Magazine article The Christian Century

A Year after Ebola Crisis, New Cases

Magazine article The Christian Century

A Year after Ebola Crisis, New Cases

Article excerpt

A year after the World Health Organization declared the Ebola outbreak in West Africa a global emergency last August 8, cases are beginning to appear again.

The death toll has risen to more than 11,000 people since March 2014, with Guinea, Liberia, and Sierra Leone being the most deeply affected. More than 26,000 have contracted the virus.

In early summer, Haja Koroma, a nurse based in Kenema, Sierra Leone, was just getting comfortable with the idea that her town had been virus-free for more than 100 days--and might stay that way. Schools reopened in March, and employment rates have been returning to pre-Ebola crisis levels.

But then the news came that new cases, including a death in a small town outside Monrovia, Liberia, had broken Liberia's "Ebola-free" designation of almost two months. The new cases are dealing a blow to morale in Sierra Leone and Guinea--both of which have looked to Liberia's successful efforts for inspiration in their last push toward fully eradicating the virus.

"Some of my colleagues died of Ebola in trying to save others with the disease," Koroma said.

The Ebola virus has stubbornly hung on in Sierra Leone, even though 79 percent of the country is virus-free. The country can be declared free from Ebola only after 42 days without a case.

"Though the case in Liberia is far away from the border with Sierra Leone, it is disturbing, as a single case could restart a whole new outbreak of Ebola," says Sidie Tunis of the National Ebola Response Center.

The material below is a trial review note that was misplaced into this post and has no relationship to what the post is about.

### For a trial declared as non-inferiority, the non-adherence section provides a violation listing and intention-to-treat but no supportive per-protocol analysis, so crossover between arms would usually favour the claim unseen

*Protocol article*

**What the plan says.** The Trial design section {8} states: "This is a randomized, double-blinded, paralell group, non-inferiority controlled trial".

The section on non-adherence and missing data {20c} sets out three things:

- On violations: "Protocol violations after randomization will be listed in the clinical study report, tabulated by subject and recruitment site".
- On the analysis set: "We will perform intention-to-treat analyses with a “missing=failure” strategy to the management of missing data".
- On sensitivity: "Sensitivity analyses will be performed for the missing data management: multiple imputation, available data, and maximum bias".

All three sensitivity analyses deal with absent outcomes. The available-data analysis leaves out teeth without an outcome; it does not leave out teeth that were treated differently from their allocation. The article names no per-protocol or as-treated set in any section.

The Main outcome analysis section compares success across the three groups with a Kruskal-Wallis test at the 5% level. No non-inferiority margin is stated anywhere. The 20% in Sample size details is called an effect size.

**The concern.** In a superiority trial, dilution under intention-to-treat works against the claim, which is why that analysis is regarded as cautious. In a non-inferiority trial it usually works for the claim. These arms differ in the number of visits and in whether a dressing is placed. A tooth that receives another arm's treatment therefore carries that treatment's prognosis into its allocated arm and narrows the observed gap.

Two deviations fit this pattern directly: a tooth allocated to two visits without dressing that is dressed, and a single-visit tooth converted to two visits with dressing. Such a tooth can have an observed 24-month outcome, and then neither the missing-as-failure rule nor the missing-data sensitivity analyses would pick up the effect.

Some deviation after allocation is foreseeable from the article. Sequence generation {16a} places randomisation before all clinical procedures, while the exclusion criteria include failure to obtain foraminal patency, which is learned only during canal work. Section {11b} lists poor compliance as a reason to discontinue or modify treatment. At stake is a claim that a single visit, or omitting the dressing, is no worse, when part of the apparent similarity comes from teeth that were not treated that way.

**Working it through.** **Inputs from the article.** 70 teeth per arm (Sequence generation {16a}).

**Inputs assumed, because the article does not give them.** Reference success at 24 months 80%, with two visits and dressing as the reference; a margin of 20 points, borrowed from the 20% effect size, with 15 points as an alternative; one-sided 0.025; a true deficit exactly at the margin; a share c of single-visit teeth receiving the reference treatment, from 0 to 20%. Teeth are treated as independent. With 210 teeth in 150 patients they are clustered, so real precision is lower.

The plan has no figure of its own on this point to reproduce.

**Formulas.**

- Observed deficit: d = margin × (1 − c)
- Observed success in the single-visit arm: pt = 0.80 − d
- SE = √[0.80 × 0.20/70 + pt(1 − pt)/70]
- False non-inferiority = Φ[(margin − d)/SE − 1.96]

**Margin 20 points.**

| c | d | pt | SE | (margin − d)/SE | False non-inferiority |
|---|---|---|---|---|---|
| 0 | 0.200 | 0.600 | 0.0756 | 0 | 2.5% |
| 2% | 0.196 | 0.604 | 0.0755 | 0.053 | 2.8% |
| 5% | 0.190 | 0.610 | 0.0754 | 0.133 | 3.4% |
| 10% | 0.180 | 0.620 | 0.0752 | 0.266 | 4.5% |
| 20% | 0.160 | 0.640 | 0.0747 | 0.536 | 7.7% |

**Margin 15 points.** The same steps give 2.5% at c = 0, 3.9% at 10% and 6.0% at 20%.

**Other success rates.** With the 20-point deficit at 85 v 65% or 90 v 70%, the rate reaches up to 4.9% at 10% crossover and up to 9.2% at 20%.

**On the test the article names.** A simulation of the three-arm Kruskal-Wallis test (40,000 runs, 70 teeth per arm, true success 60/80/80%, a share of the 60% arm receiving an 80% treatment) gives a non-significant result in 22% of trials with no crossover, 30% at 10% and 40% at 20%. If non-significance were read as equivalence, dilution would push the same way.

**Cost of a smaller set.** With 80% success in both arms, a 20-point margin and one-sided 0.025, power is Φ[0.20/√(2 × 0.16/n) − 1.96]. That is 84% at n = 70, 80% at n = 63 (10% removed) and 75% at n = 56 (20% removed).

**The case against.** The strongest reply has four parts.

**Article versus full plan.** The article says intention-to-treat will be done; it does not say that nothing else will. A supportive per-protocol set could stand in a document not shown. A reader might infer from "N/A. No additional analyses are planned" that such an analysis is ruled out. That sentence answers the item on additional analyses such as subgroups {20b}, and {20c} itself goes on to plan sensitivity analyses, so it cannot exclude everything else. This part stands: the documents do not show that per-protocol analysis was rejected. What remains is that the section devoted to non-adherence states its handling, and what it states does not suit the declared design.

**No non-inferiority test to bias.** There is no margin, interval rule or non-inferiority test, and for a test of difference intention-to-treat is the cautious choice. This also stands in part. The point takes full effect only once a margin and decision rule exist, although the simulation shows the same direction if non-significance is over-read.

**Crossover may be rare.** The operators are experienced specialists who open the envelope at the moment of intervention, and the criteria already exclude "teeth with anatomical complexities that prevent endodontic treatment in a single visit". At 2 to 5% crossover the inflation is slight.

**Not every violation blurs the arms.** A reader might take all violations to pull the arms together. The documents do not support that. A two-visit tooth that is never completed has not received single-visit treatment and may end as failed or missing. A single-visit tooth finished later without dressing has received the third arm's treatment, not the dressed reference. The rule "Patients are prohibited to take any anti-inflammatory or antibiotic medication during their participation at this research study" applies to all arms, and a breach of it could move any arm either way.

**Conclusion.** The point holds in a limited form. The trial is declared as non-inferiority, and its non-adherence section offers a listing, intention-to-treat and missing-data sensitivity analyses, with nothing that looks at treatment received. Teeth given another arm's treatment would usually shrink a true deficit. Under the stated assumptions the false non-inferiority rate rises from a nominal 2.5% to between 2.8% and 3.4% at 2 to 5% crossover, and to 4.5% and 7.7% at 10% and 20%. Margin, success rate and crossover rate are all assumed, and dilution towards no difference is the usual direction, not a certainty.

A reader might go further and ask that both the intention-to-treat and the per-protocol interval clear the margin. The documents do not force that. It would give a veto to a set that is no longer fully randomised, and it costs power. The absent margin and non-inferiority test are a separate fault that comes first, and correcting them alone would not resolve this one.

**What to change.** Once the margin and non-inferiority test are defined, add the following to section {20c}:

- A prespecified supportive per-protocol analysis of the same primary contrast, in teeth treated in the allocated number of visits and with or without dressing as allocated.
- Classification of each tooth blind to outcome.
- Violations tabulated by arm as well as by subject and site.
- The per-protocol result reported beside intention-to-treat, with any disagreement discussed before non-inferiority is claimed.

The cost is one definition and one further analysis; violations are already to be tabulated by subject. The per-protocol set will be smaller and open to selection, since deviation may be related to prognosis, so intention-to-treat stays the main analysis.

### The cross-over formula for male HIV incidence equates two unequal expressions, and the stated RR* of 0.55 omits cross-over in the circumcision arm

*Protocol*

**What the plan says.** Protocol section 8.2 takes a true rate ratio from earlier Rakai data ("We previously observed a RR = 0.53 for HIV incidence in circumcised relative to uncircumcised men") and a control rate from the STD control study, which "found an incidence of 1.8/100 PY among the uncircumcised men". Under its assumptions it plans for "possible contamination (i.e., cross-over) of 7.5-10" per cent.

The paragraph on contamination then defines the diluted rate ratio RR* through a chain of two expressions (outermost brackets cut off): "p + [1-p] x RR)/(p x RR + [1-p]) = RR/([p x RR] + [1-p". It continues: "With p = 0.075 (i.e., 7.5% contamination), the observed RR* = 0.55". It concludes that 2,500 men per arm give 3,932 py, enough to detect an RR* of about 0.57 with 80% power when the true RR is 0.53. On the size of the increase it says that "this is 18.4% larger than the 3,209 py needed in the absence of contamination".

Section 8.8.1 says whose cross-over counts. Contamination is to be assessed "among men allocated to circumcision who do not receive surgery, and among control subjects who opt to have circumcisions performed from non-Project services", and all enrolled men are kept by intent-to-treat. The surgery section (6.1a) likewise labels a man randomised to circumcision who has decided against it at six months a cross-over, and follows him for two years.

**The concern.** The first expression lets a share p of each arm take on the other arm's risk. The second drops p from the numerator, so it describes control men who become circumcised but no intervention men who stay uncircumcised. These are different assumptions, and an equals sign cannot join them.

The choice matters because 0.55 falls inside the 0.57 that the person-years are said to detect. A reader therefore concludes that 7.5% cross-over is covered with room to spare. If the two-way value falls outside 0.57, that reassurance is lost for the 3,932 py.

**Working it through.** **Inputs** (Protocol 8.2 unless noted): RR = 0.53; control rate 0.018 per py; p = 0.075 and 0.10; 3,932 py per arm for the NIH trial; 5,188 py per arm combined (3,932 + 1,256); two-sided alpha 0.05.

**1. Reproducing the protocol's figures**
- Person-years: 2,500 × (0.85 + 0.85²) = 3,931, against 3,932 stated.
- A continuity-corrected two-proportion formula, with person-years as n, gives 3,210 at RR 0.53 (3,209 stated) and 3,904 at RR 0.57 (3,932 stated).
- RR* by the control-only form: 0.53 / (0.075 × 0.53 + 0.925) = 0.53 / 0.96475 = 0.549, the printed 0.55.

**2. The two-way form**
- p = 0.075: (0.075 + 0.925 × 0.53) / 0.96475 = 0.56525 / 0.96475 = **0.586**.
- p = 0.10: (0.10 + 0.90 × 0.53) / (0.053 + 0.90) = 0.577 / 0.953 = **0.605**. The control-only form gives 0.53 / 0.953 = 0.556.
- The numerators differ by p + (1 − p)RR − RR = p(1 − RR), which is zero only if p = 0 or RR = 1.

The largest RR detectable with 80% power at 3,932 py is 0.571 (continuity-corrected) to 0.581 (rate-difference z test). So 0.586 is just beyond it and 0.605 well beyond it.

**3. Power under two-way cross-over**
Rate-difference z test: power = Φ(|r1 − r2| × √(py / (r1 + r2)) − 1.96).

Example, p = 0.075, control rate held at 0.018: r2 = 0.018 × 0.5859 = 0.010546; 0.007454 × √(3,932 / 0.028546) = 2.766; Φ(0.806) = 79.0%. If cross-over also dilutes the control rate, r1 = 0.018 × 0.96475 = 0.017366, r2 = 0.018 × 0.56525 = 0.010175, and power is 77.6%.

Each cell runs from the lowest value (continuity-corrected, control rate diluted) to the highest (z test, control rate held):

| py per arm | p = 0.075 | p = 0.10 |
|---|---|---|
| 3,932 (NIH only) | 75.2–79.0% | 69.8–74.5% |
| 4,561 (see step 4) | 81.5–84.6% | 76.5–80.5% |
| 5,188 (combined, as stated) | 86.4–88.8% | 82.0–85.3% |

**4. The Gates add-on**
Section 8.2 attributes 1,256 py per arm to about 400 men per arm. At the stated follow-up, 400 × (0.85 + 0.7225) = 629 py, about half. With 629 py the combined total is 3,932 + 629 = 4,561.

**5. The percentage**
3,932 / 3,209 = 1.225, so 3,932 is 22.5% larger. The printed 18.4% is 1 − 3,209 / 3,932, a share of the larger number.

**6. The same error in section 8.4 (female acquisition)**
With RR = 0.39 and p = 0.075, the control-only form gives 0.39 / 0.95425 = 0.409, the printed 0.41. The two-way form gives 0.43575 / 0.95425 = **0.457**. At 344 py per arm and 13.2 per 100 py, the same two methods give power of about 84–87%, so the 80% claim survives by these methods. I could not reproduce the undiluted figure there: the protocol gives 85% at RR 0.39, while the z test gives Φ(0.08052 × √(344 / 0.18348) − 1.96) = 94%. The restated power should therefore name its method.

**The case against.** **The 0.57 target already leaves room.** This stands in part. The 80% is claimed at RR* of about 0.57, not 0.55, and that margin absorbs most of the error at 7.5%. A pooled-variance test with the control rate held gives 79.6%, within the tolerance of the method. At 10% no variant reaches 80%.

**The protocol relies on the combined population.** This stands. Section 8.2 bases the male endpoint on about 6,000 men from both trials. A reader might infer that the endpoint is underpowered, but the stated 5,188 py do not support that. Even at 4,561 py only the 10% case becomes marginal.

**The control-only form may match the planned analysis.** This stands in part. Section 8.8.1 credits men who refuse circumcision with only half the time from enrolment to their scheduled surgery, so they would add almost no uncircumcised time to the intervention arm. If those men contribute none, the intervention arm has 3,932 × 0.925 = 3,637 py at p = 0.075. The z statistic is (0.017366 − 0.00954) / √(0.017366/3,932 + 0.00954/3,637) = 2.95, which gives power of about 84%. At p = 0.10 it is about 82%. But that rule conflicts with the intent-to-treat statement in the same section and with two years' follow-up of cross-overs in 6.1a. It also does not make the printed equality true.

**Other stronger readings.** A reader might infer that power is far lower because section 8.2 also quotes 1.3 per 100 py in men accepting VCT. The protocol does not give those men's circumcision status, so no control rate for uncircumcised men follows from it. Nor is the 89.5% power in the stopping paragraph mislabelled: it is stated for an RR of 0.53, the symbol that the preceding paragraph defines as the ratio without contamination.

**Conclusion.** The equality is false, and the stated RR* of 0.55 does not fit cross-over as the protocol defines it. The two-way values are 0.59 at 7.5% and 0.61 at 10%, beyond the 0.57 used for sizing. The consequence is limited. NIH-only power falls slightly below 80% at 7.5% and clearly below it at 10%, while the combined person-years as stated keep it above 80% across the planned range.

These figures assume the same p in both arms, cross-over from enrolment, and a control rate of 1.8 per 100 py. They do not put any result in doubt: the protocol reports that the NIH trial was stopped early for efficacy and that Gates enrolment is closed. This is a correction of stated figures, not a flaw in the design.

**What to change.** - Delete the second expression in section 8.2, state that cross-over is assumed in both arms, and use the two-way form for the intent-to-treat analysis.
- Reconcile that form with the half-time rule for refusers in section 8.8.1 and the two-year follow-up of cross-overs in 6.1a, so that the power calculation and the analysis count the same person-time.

A panel of experts released a report in July criticizing the WHO for its "bureaucratic culture," believed to have slowed its response.

"We didn't go into it saying, 'we must blame somebody,"' said Barbara Stocking, the former head of Oxfam Great Britain who led the panel. "We were much more focused on this being a learning exercise."

In Freetown, Sierra Leone, across the street from the modern hotel that accommodates responders from the WHO and the Centers for Disease Control, an entire neighborhood endured quarantine. The orange plastic fencing draping the area indicated that for 21 days no one inside the fence could legally leave, and they would be monitored for any sign of the virus.

Joseph Bangura was one of the more than 300 living behind this flimsy barrier. He works at a fish market where a boat arrived in mid-May with a handful of passengers from a northern village. One man on board was already dead from Ebola, and the others were whisked away to treatment facilities. Bangura had no means of earning income while quarantined.

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"I am worried about my family, and they are worried about me," he said.

Over the last year, John K. Yambasu, the United Methodist bishop for Sierra Leone, has witnessed the far-reaching repercussions of Ebola. He has lost parishioners and pastors to the virus. He has seen the death of a beloved Methodist surgeon and the closing of United Methodist health clinics and schools. And he prayed with his people as they struggled to earn a living as society ground to a halt. Yambasu steers the Religious Leaders Task Force on Ebola.

"We all came together, imams and pastors, and trained in the area of basic prevention," Yambasu said. It was this task force that pressured the government to declare Ebola a national health emergency and put into place more stringent controls.

With the help of United Methodist Communications, Yambasu and Liberian bishop John Innis have sent daily text messages of encouragement and information to their pastors. …

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